Fig. 7
figure 7

Model depicting the potential regulatory mechanisms involved in resistance to P. aphanis in strawberry leaves primed by SA. In SA-pretreated plants, several genes related to resistance to P. aphanis were activated: genes involved in flavonoid biosynthesis, SA biosynthesis, and SA signal transduction. SA induced strawberry the expression of PR genes (PR1, PR2, PR3, and PR5). Among the transcription factors involved in the plant hormone signal transduction pathways, FaTGA, FaWRKY70, and FaMYC2 were highlighted as possible regulators of the network of SA-induced defence. PAs acts in an antifungal manner and accumulate through stimulation of their biosynthesis genes, suggesting a potential role in defence against P. aphains


Plant materials

Seedlings of strawberry (Fragaria × ananassa Duch.) ‘Benihoppe’ were provided by the National Germplasm Repository of Strawberry, Beijing Academy of Agriculture and Forestry Sciences, China. The experimental plants were propagated from runners, which were rooted in 5-cm diameter pots filled with a 1:1:1 mixture of peat: vermiculite: perlite and subsequently transplanted in a greenhouse on September 15, 2018 into 20-cm diameter pots filled with a 1:1:1 mixture of peat: vermiculite: perlite. The inoculation experiment was conducted in a plastic greenhouse at Beijing Forestry University. The growth conditions during the experiment period are shown in Figure S1. No fungicides were applied, and fertiliser was added according to agricultural practice.

P. aphanis inoculation and SA treatment

P. aphanis inoculation was performed one month later on October 15, 2018. The strawberry leaf was infected with P. aphanis by gentle tapping from an infected strawberry leaf. The young and healthy plants inoculated with P. aphanis replaced infected old plants. The inoculation experiment was conducted by shaking down gentle from above leaves infected by powdery mildew to locate on the adaxial epidermis of 14 day-old full-extending young leaves of the strawberry. The amount of conidia counted to approximately 200–300 spores per cm2. All experimental groups were placed in a greenhouse under the growth conditions described above. Eighty plants were split into two subgroups containing 40 plants each: ddH2O-treated group and SA-treated group. Four hours before inoculation with P. aphanis, one group was sprayed with water, and at the same time another group was sprayed with exogenous SA (2 mM) using an atomizer onto the upper fully leaves until it ran off. Three replicates were sampled for each infection time. Randomly ten upper young leaves from each plant were sampled at 0, 1, 3, 5, and 7 dpi and RNA was extracted. All collected leaves were inoculated by P. aphains and marked with label, while inoculated area is 16.73 to 25.37% of the entire leaf area. Samples were immersed in liquid nitrogen and kept at − 80 °C until further analysis. This study evaluated four conditions: water treatment and no inoculation (ddH2OUninfected); SA treatment and no inoculation (SAUninfected); water treatment with inoculation at 3 dpi (ddH2OInfected); and SA treatment with inoculation at 3 dpi (SAInfected).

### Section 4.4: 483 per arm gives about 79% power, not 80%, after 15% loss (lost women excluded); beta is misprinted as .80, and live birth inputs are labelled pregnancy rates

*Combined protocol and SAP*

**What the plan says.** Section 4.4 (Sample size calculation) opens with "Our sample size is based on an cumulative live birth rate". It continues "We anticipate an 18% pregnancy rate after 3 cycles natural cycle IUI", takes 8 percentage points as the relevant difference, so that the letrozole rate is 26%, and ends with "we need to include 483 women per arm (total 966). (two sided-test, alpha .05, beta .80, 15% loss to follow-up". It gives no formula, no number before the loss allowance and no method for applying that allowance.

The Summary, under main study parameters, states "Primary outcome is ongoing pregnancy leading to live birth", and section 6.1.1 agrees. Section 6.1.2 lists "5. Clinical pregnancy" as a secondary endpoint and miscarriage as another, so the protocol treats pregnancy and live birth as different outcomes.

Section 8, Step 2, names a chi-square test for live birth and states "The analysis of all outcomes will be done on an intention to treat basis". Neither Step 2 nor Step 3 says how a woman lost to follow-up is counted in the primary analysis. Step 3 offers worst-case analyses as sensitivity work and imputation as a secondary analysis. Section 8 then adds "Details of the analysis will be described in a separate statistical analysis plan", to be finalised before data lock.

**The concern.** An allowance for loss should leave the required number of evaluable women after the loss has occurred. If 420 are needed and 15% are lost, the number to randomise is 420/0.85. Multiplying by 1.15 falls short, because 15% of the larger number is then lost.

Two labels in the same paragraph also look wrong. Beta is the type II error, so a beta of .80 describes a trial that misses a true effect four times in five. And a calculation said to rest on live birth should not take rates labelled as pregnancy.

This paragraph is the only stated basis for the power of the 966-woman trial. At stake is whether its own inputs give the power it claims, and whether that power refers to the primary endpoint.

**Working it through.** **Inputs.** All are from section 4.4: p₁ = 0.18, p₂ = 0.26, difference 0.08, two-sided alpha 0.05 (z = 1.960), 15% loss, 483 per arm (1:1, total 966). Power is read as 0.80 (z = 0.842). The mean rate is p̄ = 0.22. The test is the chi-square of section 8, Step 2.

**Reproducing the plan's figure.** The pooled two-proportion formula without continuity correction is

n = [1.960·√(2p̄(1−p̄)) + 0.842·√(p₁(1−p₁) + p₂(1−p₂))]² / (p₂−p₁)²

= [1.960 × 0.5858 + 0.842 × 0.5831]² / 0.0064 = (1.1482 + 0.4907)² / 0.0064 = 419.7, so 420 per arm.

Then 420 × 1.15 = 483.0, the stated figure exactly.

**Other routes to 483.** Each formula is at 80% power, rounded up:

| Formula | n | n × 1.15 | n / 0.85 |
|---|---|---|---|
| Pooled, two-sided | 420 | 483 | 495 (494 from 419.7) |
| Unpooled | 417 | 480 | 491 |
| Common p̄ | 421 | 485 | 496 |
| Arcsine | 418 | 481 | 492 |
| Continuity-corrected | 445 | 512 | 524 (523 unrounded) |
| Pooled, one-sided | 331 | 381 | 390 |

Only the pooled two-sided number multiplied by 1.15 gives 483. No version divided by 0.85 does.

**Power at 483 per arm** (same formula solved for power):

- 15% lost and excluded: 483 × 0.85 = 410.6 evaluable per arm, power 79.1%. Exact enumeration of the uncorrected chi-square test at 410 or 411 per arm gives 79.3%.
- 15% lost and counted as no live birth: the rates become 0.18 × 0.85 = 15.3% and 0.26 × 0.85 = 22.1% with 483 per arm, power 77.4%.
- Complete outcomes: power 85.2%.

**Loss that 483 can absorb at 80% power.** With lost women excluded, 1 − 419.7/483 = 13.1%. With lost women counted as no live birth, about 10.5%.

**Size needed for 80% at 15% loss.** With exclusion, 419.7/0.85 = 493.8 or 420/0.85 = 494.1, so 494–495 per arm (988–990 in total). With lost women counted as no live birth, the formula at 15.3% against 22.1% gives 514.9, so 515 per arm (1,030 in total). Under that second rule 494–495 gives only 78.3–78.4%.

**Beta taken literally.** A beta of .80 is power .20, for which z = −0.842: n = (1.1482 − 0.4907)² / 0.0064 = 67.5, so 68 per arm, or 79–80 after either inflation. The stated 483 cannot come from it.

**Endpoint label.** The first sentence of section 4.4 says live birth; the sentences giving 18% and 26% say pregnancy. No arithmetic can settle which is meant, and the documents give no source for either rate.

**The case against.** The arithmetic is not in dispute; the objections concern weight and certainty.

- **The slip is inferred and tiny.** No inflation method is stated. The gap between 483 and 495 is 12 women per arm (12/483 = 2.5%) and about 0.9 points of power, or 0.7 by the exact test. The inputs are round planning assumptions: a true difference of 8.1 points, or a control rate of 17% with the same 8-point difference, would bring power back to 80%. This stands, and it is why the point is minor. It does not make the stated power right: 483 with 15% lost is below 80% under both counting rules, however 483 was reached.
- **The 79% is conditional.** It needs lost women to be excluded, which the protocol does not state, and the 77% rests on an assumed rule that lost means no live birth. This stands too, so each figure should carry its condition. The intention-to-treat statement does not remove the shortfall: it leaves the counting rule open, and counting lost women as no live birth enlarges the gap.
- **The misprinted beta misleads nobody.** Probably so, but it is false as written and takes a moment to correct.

TFC and PAs determination

Total flavonoid content (TFC) was determined by a colorimetric method, according to plant total phenol test kit (A142–1-1, Nanjing Jiancheng Bioengineering Institute, Nanjing, China). Briefly, sodium nitrite was added to sample, and then aluminum chloride was added. Finally, odium hydroxide was added to the mixture. After 2 h, the sample extract was centrifuged for 10 min at 10,000 rpm, and the absorbance of the supernatant was read at 502 nm and compared with that of rutin standards. The flavonoid content is expressed as mg g− 1 DW (dry weight).

Proanthocyanidins content (PAs) was determined according to plant proanthocyanidins test kit (A144–1-1, Nanjing Jiancheng Bioengineering Institute, Nanjing, China). The chromogenic solution, vanillin solution: hydrochloric acid solution = 1:1, ready-to-use. Briefly, methanol was added to sample. After 20 min stirring, the mixture was centrifuged for 20 min at 3000 rpm, and then supernatant was added to the chromogenic solution. The absorbance of the solution was measured at 500 nm and compared with that of rutin standards. The PAs content is expressed as mg g− 1 FW (fresh weight).

Extraction of endogenous free SA

Phytohormones were analyzed according to the standard protocol described by Pan et al. [28]. Triplicate samples of 50 mg of leaves were used, and liquid chromatography-mass spectrometry (Waters Crop., Milforf, MA) analyses of SA were performed by the Testing and Analysis Center of Beijing Forestry University, Beijing, China.

Assays of fluorescence parameters